he Oklahoma Indian Gaming Association on Monday said the state Office of Management and Enterprise Services reported payments totaling nearly $123 million during the fiscal year that ended June 30, down from nearly $150 million the previous year.
They are blaming the closure of Oklahoma casinos due to the coronavirus pandemic for the drop in fees paid to the state, the Associated Press reports.
“A lot of tribes, the majority of their businesses are their gaming facilities, so you know they took a big hit during the coronavirus from perspective of revenue coming in,” said Matthew Morgan, Chairman of the Oklahoma Indian Gaming Association.
“We’ve done this over the last 15 years totaling more than $1.6 billion into the state for education, so very important, you know, goes to a very important cause,” said Morgan.
As reported by NEWS 12, Morgan and Oklahoma State Representative, Dustin Roberts said despite the drastic decrease, both governments were able to prepare to some extent.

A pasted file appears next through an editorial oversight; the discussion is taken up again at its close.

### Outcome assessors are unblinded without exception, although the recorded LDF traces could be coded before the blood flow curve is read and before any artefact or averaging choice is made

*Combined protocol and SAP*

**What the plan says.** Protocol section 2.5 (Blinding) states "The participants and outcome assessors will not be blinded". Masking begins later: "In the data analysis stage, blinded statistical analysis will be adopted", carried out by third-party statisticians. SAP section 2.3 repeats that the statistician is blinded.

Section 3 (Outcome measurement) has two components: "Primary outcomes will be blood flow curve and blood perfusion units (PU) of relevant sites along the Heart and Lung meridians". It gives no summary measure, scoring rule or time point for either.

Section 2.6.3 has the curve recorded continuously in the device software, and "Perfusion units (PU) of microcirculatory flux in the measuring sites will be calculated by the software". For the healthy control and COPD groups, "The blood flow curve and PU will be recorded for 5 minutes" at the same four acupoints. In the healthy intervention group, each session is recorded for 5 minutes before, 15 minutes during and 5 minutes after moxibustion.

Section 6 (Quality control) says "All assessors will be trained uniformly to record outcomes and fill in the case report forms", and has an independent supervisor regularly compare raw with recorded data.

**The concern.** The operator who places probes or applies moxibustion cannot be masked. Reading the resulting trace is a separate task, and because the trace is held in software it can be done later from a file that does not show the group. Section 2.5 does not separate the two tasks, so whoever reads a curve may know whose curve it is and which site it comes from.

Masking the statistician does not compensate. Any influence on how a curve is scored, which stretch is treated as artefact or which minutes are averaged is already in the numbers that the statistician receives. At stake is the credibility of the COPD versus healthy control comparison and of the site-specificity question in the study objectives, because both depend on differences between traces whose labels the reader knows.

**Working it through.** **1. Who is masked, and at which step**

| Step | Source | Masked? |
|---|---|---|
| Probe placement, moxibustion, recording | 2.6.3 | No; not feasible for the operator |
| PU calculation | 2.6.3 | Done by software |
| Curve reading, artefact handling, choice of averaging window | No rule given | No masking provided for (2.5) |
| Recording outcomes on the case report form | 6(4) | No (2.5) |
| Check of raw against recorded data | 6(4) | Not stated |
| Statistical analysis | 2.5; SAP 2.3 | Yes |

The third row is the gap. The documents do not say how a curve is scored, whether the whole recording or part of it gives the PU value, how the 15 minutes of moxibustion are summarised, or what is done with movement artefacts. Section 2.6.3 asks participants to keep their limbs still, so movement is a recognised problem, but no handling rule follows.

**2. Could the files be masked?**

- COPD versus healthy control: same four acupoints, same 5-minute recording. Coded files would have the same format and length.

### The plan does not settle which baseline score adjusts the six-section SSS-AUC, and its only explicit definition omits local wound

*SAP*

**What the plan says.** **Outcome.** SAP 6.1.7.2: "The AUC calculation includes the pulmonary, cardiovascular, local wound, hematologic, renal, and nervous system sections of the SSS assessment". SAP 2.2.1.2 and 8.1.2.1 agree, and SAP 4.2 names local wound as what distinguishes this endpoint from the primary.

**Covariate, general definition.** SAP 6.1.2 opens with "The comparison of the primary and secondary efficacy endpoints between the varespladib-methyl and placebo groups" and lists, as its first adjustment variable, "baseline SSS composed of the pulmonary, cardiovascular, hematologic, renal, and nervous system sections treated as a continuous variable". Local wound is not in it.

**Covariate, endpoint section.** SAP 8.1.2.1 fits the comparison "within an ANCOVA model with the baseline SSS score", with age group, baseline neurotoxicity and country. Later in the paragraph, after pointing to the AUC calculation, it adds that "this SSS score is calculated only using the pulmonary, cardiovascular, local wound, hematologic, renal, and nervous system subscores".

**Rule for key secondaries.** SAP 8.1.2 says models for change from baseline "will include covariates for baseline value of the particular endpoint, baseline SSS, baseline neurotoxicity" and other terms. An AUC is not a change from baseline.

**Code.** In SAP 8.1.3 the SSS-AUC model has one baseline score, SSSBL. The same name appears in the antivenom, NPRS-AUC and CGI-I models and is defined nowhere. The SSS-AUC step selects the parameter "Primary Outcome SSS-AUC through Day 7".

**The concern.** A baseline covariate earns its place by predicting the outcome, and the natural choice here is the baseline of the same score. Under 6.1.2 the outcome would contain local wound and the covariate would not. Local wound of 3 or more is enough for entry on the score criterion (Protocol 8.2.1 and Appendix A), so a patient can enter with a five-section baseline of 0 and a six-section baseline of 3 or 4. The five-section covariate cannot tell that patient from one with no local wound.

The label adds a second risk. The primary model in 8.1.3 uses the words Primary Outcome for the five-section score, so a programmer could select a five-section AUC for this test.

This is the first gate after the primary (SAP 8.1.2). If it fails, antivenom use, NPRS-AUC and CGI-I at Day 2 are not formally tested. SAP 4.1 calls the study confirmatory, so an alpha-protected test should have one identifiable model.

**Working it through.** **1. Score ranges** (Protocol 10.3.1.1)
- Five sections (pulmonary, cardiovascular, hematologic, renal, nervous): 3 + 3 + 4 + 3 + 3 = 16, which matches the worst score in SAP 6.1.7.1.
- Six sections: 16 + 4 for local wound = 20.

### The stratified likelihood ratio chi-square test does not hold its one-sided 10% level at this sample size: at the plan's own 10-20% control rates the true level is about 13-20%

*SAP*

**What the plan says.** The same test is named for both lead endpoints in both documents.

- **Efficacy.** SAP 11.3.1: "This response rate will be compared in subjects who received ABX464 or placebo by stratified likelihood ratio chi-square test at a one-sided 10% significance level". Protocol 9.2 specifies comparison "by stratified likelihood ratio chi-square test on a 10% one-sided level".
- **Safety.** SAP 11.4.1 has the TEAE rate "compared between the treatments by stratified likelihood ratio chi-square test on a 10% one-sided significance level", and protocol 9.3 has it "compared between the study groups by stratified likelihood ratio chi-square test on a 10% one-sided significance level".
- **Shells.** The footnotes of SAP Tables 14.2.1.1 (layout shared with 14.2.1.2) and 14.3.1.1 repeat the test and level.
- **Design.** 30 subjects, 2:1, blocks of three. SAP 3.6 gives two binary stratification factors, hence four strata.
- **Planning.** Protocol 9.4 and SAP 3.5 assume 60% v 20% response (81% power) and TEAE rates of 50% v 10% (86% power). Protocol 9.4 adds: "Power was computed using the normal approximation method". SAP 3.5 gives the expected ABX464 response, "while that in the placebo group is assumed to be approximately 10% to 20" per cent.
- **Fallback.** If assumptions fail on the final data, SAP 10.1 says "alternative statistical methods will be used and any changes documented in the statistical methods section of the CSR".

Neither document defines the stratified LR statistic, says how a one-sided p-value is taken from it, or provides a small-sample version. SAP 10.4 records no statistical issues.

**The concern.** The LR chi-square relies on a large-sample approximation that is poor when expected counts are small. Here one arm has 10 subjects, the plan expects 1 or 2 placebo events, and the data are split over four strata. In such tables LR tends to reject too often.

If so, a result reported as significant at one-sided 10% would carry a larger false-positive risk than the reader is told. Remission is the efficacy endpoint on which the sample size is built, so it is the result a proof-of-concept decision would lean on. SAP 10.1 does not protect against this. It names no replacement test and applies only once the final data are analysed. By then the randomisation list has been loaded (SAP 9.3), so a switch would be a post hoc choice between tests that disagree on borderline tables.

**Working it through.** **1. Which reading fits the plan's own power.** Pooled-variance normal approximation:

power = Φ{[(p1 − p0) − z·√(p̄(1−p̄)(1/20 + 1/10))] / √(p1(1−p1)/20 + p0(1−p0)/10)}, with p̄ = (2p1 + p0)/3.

“To their credit, we saw very little unemployment happen across tribal governments during this time,” said Morgan.
“We’ve made up the difference there with the CARES act money that came down from the feds, and some of the money that we have kind of set up off to the side,” said Roberts.
Monthly payments fell from $12.2 million in February to less than $21,000 in March when tribes closed casinos in an effort to help slow the spread of the virus.
Casinos began reopening in May.
Before casinos shut down, Morgan said they were on track to set a new payment record, nearing $155-160 million for the total fiscal year. Choctaw Nation representative, Janie Dillard, said that while they felt an impact from March to May, since they reopened, they have been able to rebound for June and July.
“For the first 8 months of this fiscal year we were averaging about $12.5 million in exclusivity fees a month until coronavirus. So $11.7 million is a little lower than normal, but you know it’s nice to see after those couple of months there with very little money,” said Morgan.
Because of those high fees and funds saved before COVID-19, both tribal revenue and state budgets are expected to quickly recover.
“The health and safety of our kids will be taken care of even with the budget shortfalls that we’ve had. That’s what those savings accounts are for is bad times like these that we’re in,” said Roberts.